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CHOC Children’s at Mission Hospital Neonatal Intensive Care Unit is Expanding to Better Serve the Families of OC

CHOC Children’s at Mission Hospital (CCMH), located on the fifth floor of Mission Hospital’s patient care tower, serves as the only dedicated pediatric healthcare facility for families in south Orange County, the surrounding coastal areas and north San Diego County.

Currently, the hospital’s Neonatal Intensive Care Unit (NICU) is undergoing an expansion, which will add six new dedicated NICU beds and accompanying amenities, needed to meet increasing regional demand for this highly specialized care. Plans also include modification of the existing isolation rooms, and formula and lactation rooms. Construction is scheduled for completion in June 2012.

The expansion of the NICU is another example of CCMH’s dedication to providing newborn babies with innovative and specialized care, giving them a strong chance of growing up to lead healthy, normal lives.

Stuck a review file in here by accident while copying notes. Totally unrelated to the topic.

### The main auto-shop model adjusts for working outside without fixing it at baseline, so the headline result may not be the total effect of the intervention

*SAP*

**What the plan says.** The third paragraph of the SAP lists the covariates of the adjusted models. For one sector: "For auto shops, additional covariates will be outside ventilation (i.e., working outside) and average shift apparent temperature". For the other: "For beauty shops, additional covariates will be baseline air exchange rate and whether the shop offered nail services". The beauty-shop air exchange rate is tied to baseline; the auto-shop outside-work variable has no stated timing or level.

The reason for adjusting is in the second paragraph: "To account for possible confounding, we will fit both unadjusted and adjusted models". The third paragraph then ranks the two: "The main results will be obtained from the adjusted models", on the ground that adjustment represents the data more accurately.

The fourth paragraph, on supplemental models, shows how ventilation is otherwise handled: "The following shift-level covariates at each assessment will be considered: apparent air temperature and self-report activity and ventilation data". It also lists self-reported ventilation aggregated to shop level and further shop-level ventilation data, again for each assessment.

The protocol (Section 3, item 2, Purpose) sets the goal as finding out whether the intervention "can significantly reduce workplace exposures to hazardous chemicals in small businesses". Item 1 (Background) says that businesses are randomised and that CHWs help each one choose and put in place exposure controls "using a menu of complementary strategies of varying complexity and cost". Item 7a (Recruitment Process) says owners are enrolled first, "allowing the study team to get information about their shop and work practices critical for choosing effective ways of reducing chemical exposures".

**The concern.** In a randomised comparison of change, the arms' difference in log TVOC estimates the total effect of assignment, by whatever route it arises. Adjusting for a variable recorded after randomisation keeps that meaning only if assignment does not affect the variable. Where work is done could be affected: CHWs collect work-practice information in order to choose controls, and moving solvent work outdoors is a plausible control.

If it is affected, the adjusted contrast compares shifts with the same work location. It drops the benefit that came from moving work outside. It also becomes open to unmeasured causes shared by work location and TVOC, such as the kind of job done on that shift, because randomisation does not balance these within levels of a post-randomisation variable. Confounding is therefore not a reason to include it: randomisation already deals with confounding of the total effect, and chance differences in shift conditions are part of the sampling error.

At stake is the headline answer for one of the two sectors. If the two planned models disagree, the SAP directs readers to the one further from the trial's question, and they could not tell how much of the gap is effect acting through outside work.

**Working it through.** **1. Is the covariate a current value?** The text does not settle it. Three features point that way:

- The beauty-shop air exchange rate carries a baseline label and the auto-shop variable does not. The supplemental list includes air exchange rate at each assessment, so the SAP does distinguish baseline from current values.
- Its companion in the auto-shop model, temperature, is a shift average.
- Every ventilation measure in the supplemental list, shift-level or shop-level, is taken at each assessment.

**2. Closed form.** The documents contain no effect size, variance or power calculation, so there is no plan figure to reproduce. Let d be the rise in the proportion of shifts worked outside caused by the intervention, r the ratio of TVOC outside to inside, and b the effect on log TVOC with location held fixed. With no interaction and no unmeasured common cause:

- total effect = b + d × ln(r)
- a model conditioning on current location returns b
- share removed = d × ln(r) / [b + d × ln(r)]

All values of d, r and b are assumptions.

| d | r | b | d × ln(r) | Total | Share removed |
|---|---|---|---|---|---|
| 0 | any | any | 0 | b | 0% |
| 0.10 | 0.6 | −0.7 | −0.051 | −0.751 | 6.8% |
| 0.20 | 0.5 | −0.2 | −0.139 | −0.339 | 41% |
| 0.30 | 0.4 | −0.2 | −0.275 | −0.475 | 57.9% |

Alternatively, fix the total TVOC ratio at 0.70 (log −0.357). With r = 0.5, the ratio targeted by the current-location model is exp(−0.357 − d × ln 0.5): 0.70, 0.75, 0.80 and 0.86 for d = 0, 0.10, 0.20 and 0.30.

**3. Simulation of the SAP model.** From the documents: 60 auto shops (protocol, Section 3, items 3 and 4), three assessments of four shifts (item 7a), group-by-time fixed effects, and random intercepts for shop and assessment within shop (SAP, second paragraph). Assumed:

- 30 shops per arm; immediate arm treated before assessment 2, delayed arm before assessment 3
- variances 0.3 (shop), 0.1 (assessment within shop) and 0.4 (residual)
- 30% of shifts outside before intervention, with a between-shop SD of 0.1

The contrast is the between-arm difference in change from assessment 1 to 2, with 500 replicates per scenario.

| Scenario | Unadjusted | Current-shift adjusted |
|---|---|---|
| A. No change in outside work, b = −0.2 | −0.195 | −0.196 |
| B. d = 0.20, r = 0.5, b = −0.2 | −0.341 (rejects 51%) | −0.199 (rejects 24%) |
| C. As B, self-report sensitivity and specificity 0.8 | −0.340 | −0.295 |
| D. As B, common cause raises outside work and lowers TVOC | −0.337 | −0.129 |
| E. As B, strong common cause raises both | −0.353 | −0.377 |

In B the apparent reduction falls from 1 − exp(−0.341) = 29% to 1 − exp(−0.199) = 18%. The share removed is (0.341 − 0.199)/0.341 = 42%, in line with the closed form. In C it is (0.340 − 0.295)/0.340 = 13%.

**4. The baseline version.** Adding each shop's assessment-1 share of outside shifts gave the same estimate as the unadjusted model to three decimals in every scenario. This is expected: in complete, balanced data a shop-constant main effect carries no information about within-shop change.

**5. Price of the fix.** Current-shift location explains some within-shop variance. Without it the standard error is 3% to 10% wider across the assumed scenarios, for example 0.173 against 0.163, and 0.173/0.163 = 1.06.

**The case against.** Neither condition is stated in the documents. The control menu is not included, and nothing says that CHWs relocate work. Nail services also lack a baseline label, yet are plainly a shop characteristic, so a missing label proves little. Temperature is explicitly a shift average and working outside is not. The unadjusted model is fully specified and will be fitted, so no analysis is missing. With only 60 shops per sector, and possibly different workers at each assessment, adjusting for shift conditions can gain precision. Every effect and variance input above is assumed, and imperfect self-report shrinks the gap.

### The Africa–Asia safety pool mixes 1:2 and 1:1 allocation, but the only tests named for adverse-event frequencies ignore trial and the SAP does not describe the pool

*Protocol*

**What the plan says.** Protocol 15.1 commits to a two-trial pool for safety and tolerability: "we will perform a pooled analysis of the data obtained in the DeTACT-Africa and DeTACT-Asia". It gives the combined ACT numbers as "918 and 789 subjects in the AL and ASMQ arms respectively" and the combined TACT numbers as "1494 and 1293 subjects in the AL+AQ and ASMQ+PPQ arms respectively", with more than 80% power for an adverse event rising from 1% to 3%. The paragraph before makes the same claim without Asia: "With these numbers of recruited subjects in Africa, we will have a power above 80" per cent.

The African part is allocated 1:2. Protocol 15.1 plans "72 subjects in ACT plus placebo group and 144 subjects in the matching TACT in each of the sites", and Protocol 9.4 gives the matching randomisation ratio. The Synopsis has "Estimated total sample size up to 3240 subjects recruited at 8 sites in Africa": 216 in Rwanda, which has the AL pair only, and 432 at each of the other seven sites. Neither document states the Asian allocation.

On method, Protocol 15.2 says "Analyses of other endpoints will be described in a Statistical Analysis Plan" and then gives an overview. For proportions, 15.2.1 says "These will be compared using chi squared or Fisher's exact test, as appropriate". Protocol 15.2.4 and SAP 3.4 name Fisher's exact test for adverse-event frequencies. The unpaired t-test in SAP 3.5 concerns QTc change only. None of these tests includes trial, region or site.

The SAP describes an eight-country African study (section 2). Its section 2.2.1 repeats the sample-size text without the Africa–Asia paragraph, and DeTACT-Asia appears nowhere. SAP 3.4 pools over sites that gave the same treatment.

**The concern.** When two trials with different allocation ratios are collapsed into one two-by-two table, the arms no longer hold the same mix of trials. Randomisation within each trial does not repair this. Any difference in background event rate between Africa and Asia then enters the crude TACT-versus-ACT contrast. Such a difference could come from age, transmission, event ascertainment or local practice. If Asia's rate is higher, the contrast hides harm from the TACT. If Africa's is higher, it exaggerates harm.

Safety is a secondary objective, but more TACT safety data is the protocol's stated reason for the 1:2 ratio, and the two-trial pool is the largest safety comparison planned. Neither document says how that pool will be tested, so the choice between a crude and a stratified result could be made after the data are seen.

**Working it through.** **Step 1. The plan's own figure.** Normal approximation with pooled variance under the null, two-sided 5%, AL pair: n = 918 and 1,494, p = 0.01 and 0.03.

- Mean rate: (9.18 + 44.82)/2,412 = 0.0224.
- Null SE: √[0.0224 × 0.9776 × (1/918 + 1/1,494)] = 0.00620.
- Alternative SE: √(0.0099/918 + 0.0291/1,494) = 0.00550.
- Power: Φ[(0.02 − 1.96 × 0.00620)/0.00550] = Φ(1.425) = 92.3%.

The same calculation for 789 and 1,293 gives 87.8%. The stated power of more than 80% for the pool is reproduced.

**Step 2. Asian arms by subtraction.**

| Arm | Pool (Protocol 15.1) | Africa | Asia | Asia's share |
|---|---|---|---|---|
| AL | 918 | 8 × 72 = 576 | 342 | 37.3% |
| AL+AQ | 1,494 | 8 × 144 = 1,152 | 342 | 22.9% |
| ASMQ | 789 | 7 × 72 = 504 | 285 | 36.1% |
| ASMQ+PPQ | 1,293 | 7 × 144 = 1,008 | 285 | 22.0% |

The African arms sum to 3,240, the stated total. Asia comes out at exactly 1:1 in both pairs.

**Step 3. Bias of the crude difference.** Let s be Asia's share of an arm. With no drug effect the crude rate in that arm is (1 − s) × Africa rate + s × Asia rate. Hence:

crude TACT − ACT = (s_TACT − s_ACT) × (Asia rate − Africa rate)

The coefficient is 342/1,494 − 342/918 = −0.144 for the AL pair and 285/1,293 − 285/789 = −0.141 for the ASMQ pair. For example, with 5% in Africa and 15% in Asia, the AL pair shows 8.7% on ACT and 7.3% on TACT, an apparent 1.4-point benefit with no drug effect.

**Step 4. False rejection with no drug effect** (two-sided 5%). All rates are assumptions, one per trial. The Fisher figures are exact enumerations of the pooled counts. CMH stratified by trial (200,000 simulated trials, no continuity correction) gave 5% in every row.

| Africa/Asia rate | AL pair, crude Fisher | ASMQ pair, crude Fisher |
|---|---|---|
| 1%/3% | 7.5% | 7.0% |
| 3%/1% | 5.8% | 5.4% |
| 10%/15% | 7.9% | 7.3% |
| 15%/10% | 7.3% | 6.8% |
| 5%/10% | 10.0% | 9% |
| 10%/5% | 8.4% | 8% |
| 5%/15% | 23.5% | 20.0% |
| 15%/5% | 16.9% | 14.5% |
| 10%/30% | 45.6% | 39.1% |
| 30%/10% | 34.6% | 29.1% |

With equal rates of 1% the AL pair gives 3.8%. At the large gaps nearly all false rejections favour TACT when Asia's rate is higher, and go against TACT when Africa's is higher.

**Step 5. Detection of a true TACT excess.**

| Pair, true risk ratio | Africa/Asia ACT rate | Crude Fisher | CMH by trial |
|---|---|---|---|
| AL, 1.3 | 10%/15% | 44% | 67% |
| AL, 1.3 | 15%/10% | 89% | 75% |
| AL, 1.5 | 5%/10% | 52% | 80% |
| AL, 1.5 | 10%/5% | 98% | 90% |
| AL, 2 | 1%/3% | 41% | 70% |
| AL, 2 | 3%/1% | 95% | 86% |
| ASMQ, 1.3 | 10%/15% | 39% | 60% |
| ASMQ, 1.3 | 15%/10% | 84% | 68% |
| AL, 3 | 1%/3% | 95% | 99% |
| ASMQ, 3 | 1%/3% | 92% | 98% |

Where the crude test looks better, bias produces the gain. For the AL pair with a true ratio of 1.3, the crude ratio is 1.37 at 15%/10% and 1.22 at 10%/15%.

Learn more about CHOC Children’s at Mission Hospital.

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Start The New Year Right – Make Soup!

By: Jan Skaar, RD, CSP, CNSC, CLE, clinical dietitian at CHOC Children’s

Photo courtesy of office.microsoft.com
Are you tired of overindulging in the abundance of holiday cakes, pies and cookies during the last month? Are you thinking it’s time to give your waistline and your wallet a break? There’s no better time than January, National Soup Month, to try making one of the many delicious, healthful, and economical soup recipes that abound, for your family.